Avoid the turkey tummy
November 30, 2016
Tips for eating healthy this holiday season
Written by Katie Coakley
Sponsored by Kaiser Permanente
It’s officially the holiday season, a time for gathering with family and friend and sharing the joy of the season … before collapsing in a food coma. Let’s face it: The holidays have become synonymous with lavish meals that are not exactly low calorie. It’s easy to throw caution to the wind and embrace the turkey tummy.
But the holidays don’t have to include weight gain.
People typically gain about a pound over the holidays, said Dr. Patricia Dietzgen, family medicine physician at Kaiser Permanente Frisco Medical Offices.
“Given the vast quantities of wonderful, but not always healthy food choices, we often see people gain more during the holidays,” she said.
To avoid packing on that pound (or more), here are some tips from Dr. Dietzgen for staying svelte these next few weeks.
Pay attention to what you’re eating
Many holiday meals are anchored around food that may be traditional, but are not necessarily the healthiest choices. However, there are usually several options. Dietzgen recommends reaching for lean proteins such as chicken, fish, quinoa or lentils and substituting vegetables and fruits for dishes and items high in sugar.
Don’t show up hungry
This may seem like contradictory advice. After all, aren’t you supposed to be hungry before you eat? But it makes sense.
“Eat a light protein-based snack or meal beforehand,” Dietzgen said. “That way, you’re not consuming empty calories.”
By eating something healthy and light before the big meal, you’ll make better food choices and not simply consume mindlessly due to hunger. You’ll also be able to enjoy cookies and other holiday specialties — in moderation, of course.
Choose quality over quantity
It’s important to be mindful of portion size during the holidays. When meals are served family style, it can be difficult to judge how much you’re putting on your (often large) plate. Take small portions; this will allow you to taste several things but not overstuff yourself.
Try to pay attention to the types of calories that you consume, too.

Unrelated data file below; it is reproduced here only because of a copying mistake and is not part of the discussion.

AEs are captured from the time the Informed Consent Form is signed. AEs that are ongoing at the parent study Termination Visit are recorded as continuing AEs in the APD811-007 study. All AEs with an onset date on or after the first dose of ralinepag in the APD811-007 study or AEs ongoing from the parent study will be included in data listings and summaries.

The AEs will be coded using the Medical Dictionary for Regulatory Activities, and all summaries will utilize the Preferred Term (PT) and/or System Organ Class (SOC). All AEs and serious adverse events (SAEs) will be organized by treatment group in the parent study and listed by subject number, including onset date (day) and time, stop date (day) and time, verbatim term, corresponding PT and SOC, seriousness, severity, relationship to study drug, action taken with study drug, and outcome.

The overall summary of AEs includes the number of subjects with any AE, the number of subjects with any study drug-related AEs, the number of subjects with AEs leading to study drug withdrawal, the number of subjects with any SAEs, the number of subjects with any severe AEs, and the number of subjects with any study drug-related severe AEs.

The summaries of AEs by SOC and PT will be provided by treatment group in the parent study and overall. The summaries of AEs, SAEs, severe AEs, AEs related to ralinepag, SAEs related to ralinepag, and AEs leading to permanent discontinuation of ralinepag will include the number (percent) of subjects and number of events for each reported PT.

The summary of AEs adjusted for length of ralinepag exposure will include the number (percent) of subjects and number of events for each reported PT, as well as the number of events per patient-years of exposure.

“Liquid calories (like alcohol) have no significant nutrients,” Dietzgen said. “They provide empty calories.”
It’s better to spend your calories on items that are high in nutrients, like vegetables, fruits and protein.
Of course, the holidays are a time for celebration. As such, it’s easy to throw caution to the wind and overindulge when you’re in a festive move. If you do succumb, don’t dwell on it.
“If you do happen to overindulge, drinking plenty of water and exercising the following day will help,” Dietzgen recommended. “Go for a long walk or a bike ride. Eat healthy the next day.”
Try and maintain your normal workout program
It’s easy to veer off of your regular schedule during the holidays. If evenings are your normal work out time, Dietzgen said, then try to schedule them in the morning so that you don’t skip the workout in lieu of evening parties.
The holiday season can be tough in terms of weight management, but maintaining your weight throughout the year is important to your overall health. Weight gain puts you at risk for heart disease and diabetes.
“Most people gain an average of a pound a year,” Dietzgen said. “Over 20 or 30 years, this adds up!”
In the long run, maintaining weight is much easier than loosing weight, she said. So this holiday season, make good choices, stick with your workout routine and, if you do overindulge, go back to good habits the next day. Your waistline will thank you.
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